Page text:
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Insider trading case: Former McKinsey director testifies against Rajaratnam

PTI New York | Updated on March 11, 2011 Published on March 11, 2011

Former McKinsey director Anil Kumar has testified against his ex-Wharton classmate and Sri Lankan-born billionaire Raj Rajaratnam in the biggest insider trading case to hit US courts in decades.

“Rajaratnam kept asking me for that information and I felt that I owed him something given how much money he was paying me,” Mr Kumar told the jury on the third day of the trial.

The central question of the case is whether the Galleon Group founder earned $45 million by using the leaked confidential information.

Last year, 51-year-old India-born Kumar pleaded guilty to receiving $1 million to provide secret information to Rajaratnam from 2003 to 2009 including a tip off on the acquisition of ATI Technologies Inc by Advanced Micro Devices Inc.

Prosecutors allege Mr Rajaratnam made $19 million in illegal profits from the ATI tip off. Mr Kumar said that he was “proud” of the AMD’s strategy but “I violated everything in sharing it with Raj.”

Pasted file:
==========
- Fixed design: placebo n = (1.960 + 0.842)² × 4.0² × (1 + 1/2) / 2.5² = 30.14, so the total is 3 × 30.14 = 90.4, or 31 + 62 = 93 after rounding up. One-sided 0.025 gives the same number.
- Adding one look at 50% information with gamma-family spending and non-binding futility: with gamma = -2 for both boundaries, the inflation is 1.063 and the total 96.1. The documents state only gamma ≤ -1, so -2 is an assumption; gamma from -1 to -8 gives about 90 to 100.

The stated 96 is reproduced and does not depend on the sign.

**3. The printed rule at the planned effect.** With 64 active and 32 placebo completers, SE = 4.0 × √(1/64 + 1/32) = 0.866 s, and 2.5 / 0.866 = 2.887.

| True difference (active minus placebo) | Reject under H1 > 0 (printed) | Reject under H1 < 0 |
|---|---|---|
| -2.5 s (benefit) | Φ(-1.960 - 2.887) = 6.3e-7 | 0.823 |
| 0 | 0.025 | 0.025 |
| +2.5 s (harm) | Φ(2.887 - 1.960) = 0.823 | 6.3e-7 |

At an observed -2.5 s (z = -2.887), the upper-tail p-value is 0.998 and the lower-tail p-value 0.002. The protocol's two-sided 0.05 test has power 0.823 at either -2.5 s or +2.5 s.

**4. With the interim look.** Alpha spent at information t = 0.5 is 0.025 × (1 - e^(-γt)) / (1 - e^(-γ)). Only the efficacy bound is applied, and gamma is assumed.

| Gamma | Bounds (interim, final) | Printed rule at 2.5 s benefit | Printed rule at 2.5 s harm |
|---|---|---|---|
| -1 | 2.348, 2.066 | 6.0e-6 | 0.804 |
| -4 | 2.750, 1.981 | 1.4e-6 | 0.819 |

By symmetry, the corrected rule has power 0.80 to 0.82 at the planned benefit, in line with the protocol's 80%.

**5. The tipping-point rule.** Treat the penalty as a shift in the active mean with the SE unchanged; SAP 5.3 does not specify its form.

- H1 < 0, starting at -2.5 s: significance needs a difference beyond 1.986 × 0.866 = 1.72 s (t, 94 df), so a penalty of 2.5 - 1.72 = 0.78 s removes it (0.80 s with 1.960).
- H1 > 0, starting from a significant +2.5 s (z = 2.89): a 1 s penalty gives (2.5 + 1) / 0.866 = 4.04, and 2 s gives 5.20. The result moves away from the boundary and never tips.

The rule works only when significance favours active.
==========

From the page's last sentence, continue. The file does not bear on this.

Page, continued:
The prosecution also played the phone conversations by Mr Rajaratnam and his alleged co-conspirators collected through authorised wiretapping.

Mr Rajaratnam, who is charged with 14 counts of security fraud and conspiracy, could face up to 20 years in prison if convicted. So far, 19 people have pleaded guilty in the case including Mr Rajiv Goel, a former Intel executive, and Mr Adam Smith, a Galleon portfolio manager.

The prosecution has also played a conversation between Mr Goel and Mr Rajaratnam.

Another Indian-American Mr Rajat Gupta, a former board member of Goldman Sachs and Procter & Gamble, was charged last week by the Securities and Exchange Commission for sharing confidential information with Mr Rajaratnam.

Mr Rajaratanam’s lawyer Mr John Dowd has asserted that Mr Kumar had hidden from McKinsey the money he received from Mr Rajaratnam for above-board consultations, and that Mr Kumar was guilty of tax evasion from the IRS for five years.

Published on March 11, 2011
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